The success of this trade, therefore, hinges on the value placed on the draft pick. In trading Pittman, the Heat is essentially saying that its 2013 second round draft pick is worth less than $854,389 in cash.

They’re probably right. If the season were to end today, the pick would wind up being No. 59 overall in next year’s draft. Depending on how the rest of the regular season plays out, it could reasonably increase only to as high as No. 57.

Generally speaking, players picked at these levels wind up never playing in the NBA, let alone become valuable enough to meaningfully contribute to a title contender.

There are some notable exceptions, however. Manu Ginobili was selected No. 57 overall in the 1999 NBA Draft. Second year point guard Isaiah Thomas was selected with the final pick in the 2011 NBA Draft. But such cases are rare.

And so the trade, unnecessary as it should have been, was probably a marginally good one — at least from the perspective of owner Micky Arison. To see that, think of it this way: Arison probably could not have otherwise sold the No. 59 pick in the 2013 NBA Draft for $854,389.

Of course, the Grizzlies got an even better deal. They had just 12 players on their roster. They needed to get to the NBA minimum of 13. So they took Pittman for free. It’s nothing more than a two-month tryout. If he doesn’t develop, the Grizzlies can waive him at no cost. If he exceeds expectations, Memphis maintains his full Bird rights as a restricted free agent this summer. Yet, smartly, they negotiated for a 2013 second round pick from the Heat as well, again, absolutely free of charge. Free player, free pick. Not a bad day’s work.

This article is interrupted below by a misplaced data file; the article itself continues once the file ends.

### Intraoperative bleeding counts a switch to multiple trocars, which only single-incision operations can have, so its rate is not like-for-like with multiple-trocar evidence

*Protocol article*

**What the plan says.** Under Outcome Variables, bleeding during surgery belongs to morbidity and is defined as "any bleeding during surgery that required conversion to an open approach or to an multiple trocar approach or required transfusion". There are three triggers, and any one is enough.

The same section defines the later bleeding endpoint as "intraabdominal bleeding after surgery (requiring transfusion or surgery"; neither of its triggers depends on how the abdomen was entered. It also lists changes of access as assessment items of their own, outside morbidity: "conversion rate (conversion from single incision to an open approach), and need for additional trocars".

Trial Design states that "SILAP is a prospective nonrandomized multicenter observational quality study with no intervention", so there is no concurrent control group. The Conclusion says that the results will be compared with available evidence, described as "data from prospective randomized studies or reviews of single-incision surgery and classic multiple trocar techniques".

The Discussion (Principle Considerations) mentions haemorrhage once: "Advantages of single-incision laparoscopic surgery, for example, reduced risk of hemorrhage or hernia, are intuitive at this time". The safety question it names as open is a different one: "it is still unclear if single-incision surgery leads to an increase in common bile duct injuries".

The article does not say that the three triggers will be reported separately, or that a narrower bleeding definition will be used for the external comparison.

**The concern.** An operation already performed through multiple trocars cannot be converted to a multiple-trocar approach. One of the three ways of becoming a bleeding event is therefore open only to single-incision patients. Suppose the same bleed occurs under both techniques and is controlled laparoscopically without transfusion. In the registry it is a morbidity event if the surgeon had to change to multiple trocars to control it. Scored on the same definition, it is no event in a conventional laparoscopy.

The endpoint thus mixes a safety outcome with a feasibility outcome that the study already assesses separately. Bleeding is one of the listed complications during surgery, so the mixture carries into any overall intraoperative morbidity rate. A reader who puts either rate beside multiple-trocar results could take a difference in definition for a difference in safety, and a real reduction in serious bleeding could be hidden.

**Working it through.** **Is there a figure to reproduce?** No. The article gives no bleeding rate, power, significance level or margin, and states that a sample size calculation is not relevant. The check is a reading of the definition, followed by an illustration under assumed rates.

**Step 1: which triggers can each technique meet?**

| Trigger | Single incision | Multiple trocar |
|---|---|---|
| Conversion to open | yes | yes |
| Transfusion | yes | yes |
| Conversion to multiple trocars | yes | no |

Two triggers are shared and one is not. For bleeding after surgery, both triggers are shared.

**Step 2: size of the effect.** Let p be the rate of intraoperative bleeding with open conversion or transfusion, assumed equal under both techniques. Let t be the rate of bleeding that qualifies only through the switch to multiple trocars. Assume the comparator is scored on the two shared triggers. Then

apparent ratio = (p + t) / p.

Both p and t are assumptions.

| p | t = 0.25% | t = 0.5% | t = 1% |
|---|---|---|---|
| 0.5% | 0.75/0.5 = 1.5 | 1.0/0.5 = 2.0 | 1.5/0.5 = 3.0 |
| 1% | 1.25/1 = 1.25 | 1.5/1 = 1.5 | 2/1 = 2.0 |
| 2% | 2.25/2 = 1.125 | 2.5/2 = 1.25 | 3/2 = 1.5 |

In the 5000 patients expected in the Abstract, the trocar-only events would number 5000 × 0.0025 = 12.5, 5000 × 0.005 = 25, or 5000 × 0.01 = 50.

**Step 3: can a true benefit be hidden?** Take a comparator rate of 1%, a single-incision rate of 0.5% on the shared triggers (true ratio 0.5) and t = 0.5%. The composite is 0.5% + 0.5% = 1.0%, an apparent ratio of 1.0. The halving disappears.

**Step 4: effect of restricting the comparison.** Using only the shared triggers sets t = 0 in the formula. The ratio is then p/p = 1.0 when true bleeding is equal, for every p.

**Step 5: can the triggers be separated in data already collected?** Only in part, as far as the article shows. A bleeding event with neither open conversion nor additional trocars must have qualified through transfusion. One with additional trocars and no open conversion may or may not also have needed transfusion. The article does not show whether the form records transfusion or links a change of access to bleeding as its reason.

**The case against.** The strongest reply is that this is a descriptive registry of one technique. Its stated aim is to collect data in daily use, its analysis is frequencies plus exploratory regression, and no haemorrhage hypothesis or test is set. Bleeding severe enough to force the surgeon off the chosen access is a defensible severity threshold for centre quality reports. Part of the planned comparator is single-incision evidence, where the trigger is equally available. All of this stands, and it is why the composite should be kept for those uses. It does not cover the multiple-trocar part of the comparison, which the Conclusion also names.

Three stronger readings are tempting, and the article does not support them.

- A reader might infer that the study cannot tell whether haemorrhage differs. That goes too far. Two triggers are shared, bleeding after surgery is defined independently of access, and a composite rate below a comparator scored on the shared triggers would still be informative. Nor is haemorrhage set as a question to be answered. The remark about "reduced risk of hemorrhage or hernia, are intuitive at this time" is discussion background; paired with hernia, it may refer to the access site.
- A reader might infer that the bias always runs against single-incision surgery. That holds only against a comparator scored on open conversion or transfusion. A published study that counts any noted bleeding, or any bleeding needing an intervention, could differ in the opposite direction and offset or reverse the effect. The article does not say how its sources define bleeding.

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Riley Guarantees Dexter Pittman’s Contract

June 29th, 2012 1 comment

Working in advance of the league’s October 31 deadline for such moves, Heat president Pat Riley picked up the 2010-11 rookie-scale option on the contract of first-round pick Daequan Cook late in 2009.

Eight months later, Riley changed his mind. Attempting to clear as much salary-cap space as possible for free agency, the Heat traded the underperforming Cook and the 18th overall pick in the 2010 NBA draft to the Oklahoma City Thunder. In exchange, the Heat received the No. 32 selection. That pick became Dexter Pittman.

Pittman signed a three-year minimum salary contract with the last of the Heat’s remaining cap space in July of 2010. The final year, for the upcoming 2012-13 season, was fully unguaranteed, becoming guaranteed if not waived before June 30, 2012. Earlier today, Riley confirmed that the Heat would let that deadline pass, thus guaranteeing his contract.

The decision to retain Pittman is certainly understandable. The Heat desperately needs size. Apart from Pittman, LeBron James is currently the heaviest player on the Heat. Only Chris Bosh and Joel Anthony are taller.

While the Heat implemented its small-ball philosophy with great success during its playoff run, a strategy that the Heat seem destined to employ for the whole of next season, don’t kid yourself. It’s a strategy borne more out of necessity than desire.

But Pittman, who has played a total of 320 big-league minutes over the course of his two seasons in the league, is hardly a definitive answer at center. Any flashes of low-post skill he has displayed have thus far been more than offset by his propensity to foul (sometimes violently).

Therefore, while the decision to retain him may be understandable, the manner in which Riley chose to do so was certainly not. One must question what prompted Riley to offer a guarantee to a player who seemingly didn’t require one. He could have, and should have, waived the wide-bodied center prior to the June 30 deadline, and thereafter re-signed him to a make-good, training camp contract. Of course, the risk with such an approach is that some other team might make Pittman a better offer. But let’s be realistic. A better offer wasn’t coming.